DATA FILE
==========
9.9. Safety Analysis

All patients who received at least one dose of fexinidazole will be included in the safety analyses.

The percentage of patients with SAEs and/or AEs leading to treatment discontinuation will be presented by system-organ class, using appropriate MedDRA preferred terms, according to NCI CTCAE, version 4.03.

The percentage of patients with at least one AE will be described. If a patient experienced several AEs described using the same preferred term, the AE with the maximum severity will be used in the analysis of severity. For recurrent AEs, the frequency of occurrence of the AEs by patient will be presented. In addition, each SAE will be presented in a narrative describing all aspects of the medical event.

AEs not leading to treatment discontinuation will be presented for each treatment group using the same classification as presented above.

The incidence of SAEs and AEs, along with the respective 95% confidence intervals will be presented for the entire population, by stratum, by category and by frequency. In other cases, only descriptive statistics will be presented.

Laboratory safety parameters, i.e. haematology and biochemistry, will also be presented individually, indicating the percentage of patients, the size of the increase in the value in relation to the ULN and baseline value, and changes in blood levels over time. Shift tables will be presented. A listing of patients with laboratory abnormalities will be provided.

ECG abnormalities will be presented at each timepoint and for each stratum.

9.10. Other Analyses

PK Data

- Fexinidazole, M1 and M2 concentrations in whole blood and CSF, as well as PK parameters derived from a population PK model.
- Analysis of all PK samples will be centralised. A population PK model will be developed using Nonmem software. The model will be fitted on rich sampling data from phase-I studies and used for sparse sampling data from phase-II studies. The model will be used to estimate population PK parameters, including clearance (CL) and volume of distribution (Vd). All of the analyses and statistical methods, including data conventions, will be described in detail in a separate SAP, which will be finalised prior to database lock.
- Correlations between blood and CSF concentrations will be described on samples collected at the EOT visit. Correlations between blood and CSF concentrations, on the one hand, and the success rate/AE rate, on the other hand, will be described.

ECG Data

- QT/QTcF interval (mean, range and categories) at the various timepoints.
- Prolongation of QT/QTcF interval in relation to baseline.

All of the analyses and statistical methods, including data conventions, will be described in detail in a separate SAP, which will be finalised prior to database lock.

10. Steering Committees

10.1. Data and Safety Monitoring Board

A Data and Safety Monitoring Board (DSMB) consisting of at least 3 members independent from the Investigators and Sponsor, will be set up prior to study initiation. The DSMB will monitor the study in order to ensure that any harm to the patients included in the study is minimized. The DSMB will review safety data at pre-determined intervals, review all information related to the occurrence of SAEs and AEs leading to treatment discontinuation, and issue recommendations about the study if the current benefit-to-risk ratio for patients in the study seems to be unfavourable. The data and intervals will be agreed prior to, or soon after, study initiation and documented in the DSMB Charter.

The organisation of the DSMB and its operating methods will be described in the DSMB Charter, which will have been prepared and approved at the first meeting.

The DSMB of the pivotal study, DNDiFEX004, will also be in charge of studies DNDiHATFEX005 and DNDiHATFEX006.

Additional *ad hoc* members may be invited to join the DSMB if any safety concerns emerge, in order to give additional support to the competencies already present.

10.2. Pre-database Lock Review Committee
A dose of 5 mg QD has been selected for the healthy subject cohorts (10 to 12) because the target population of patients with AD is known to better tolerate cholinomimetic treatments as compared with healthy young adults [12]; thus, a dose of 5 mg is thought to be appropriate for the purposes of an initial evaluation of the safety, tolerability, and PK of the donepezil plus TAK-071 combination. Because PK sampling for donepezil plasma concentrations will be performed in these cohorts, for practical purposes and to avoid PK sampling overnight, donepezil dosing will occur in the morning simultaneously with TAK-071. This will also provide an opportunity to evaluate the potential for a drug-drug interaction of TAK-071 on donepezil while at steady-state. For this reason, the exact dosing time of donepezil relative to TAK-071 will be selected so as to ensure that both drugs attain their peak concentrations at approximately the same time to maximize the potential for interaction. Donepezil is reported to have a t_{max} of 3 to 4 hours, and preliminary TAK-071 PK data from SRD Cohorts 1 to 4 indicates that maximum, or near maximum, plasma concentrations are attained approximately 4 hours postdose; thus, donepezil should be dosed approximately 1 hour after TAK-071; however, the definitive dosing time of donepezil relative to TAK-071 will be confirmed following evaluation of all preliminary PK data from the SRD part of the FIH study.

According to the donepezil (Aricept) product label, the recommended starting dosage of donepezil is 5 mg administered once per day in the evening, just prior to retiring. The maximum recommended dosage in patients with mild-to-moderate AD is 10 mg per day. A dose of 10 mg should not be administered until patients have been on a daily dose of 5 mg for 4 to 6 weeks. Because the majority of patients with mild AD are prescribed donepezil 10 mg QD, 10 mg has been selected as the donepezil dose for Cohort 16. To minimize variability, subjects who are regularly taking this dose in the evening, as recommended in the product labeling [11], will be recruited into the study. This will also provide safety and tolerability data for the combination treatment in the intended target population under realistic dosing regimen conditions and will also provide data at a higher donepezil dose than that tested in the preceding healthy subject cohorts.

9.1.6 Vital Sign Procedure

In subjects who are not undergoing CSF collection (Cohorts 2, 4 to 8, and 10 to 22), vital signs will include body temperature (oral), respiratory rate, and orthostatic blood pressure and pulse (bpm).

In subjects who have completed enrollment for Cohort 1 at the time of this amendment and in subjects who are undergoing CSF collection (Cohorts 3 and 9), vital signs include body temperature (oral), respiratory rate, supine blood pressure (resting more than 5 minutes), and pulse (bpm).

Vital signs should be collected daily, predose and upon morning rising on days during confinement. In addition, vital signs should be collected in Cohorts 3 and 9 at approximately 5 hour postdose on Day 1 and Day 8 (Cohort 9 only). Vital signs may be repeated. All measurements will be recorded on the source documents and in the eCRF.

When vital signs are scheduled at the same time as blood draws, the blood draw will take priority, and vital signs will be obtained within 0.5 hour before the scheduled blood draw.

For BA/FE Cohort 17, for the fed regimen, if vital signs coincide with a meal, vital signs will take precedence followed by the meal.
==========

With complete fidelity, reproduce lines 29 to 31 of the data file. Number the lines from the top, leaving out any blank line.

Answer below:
In subjects who have completed enrollment for Cohort 1 at the time of this amendment and in subjects who are undergoing CSF collection (Cohorts 3 and 9), vital signs include body temperature (oral), respiratory rate, supine blood pressure (resting more than 5 minutes), and pulse (bpm).

Vital signs should be collected daily, predose and upon morning rising on days during confinement. In addition, vital signs should be collected in Cohorts 3 and 9 at approximately 5 hour postdose on Day 1 and Day 8 (Cohort 9 only). Vital signs may be repeated. All measurements will be recorded on the source documents and in the eCRF.

When vital signs are scheduled at the same time as blood draws, the blood draw will take priority, and vital signs will be obtained within 0.5 hour before the scheduled blood draw.